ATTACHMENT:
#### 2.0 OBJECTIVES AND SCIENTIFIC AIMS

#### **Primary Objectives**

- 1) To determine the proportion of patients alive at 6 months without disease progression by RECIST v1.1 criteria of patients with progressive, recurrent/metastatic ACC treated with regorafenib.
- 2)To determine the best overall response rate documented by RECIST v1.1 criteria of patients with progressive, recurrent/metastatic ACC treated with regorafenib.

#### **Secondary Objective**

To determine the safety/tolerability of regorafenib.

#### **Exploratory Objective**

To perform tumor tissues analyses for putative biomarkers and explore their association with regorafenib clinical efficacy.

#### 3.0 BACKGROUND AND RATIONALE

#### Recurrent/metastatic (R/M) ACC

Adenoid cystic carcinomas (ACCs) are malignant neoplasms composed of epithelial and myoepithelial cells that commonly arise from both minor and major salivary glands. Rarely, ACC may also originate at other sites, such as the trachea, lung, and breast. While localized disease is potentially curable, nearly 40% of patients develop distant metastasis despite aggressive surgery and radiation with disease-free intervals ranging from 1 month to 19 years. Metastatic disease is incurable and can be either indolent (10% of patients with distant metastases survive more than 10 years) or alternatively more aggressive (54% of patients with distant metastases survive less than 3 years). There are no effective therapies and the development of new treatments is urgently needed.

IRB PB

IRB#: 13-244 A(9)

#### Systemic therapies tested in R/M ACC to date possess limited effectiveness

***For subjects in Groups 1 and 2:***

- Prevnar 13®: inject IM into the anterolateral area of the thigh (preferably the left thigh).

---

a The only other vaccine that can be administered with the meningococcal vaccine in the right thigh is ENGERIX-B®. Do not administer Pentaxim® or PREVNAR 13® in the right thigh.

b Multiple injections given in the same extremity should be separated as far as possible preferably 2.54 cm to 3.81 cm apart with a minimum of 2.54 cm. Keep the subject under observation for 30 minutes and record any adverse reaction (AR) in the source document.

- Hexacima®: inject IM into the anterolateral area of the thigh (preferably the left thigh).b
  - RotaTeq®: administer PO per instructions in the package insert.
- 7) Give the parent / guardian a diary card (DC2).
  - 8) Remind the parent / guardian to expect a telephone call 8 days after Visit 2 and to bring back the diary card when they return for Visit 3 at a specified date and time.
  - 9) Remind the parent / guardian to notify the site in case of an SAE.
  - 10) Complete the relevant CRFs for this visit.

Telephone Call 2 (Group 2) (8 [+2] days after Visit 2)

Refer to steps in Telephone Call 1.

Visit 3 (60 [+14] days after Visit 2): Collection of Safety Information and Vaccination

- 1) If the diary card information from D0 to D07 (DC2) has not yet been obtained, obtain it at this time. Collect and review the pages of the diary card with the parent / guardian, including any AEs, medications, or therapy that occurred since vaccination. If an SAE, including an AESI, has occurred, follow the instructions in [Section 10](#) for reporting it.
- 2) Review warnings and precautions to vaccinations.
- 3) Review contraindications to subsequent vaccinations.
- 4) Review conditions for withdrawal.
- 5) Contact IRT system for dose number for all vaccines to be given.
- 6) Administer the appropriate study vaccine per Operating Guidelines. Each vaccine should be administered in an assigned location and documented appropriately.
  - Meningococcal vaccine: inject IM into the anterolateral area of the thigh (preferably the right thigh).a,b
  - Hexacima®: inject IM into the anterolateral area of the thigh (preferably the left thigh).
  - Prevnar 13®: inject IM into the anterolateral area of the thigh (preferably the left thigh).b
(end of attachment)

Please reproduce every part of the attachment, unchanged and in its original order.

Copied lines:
#### 2.0 OBJECTIVES AND SCIENTIFIC AIMS

#### **Primary Objectives**

- 1) To determine the proportion of patients alive at 6 months without disease progression by RECIST v1.1 criteria of patients with progressive, recurrent/metastatic ACC treated with regorafenib.
- 2)To determine the best overall response rate documented by RECIST v1.1 criteria of patients with progressive, recurrent/metastatic ACC treated with regorafenib.

#### **Secondary Objective**

To determine the safety/tolerability of regorafenib.

#### **Exploratory Objective**

To perform tumor tissues analyses for putative biomarkers and explore their association with regorafenib clinical efficacy.

#### 3.0 BACKGROUND AND RATIONALE

#### Recurrent/metastatic (R/M) ACC

Adenoid cystic carcinomas (ACCs) are malignant neoplasms composed of epithelial and myoepithelial cells that commonly arise from both minor and major salivary glands. Rarely, ACC may also originate at other sites, such as the trachea, lung, and breast. While localized disease is potentially curable, nearly 40% of patients develop distant metastasis despite aggressive surgery and radiation with disease-free intervals ranging from 1 month to 19 years. Metastatic disease is incurable and can be either indolent (10% of patients with distant metastases survive more than 10 years) or alternatively more aggressive (54% of patients with distant metastases survive less than 3 years). There are no effective therapies and the development of new treatments is urgently needed.

IRB PB

IRB#: 13-244 A(9)

#### Systemic therapies tested in R/M ACC to date possess limited effectiveness

***For subjects in Groups 1 and 2:***

- Prevnar 13®: inject IM into the anterolateral area of the thigh (preferably the left thigh).

---

a The only other vaccine that can be administered with the meningococcal vaccine in the right thigh is ENGERIX-B®. Do not administer Pentaxim® or PREVNAR 13® in the right thigh.

b Multiple injections given in the same extremity should be separated as far as possible preferably 2.54 cm to 3.81 cm apart with a minimum of 2.54 cm. Keep the subject under observation for 30 minutes and record any adverse reaction (AR) in the source document.

- Hexacima®: inject IM into the anterolateral area of the thigh (preferably the left thigh).b
  - RotaTeq®: administer PO per instructions in the package insert.
- 7) Give the parent / guardian a diary card (DC2).
  - 8) Remind the parent / guardian to expect a telephone call 8 days after Visit 2 and to bring back the diary card when they return for Visit 3 at a specified date and time.
  - 9) Remind the parent / guardian to notify the site in case of an SAE.
  - 10) Complete the relevant CRFs for this visit.

Telephone Call 2 (Group 2) (8 [+2] days after Visit 2)

Refer to steps in Telephone Call 1.

Visit 3 (60 [+14] days after Visit 2): Collection of Safety Information and Vaccination

- 1) If the diary card information from D0 to D07 (DC2) has not yet been obtained, obtain it at this time. Collect and review the pages of the diary card with the parent / guardian, including any AEs, medications, or therapy that occurred since vaccination. If an SAE, including an AESI, has occurred, follow the instructions in [Section 10](#) for reporting it.
- 2) Review warnings and precautions to vaccinations.
- 3) Review contraindications to subsequent vaccinations.
- 4) Review conditions for withdrawal.
- 5) Contact IRT system for dose number for all vaccines to be given.
- 6) Administer the appropriate study vaccine per Operating Guidelines. Each vaccine should be administered in an assigned location and documented appropriately.
  - Meningococcal vaccine: inject IM into the anterolateral area of the thigh (preferably the right thigh).a,b
  - Hexacima®: inject IM into the anterolateral area of the thigh (preferably the left thigh).
  - Prevnar 13®: inject IM into the anterolateral area of the thigh (preferably the left thigh).b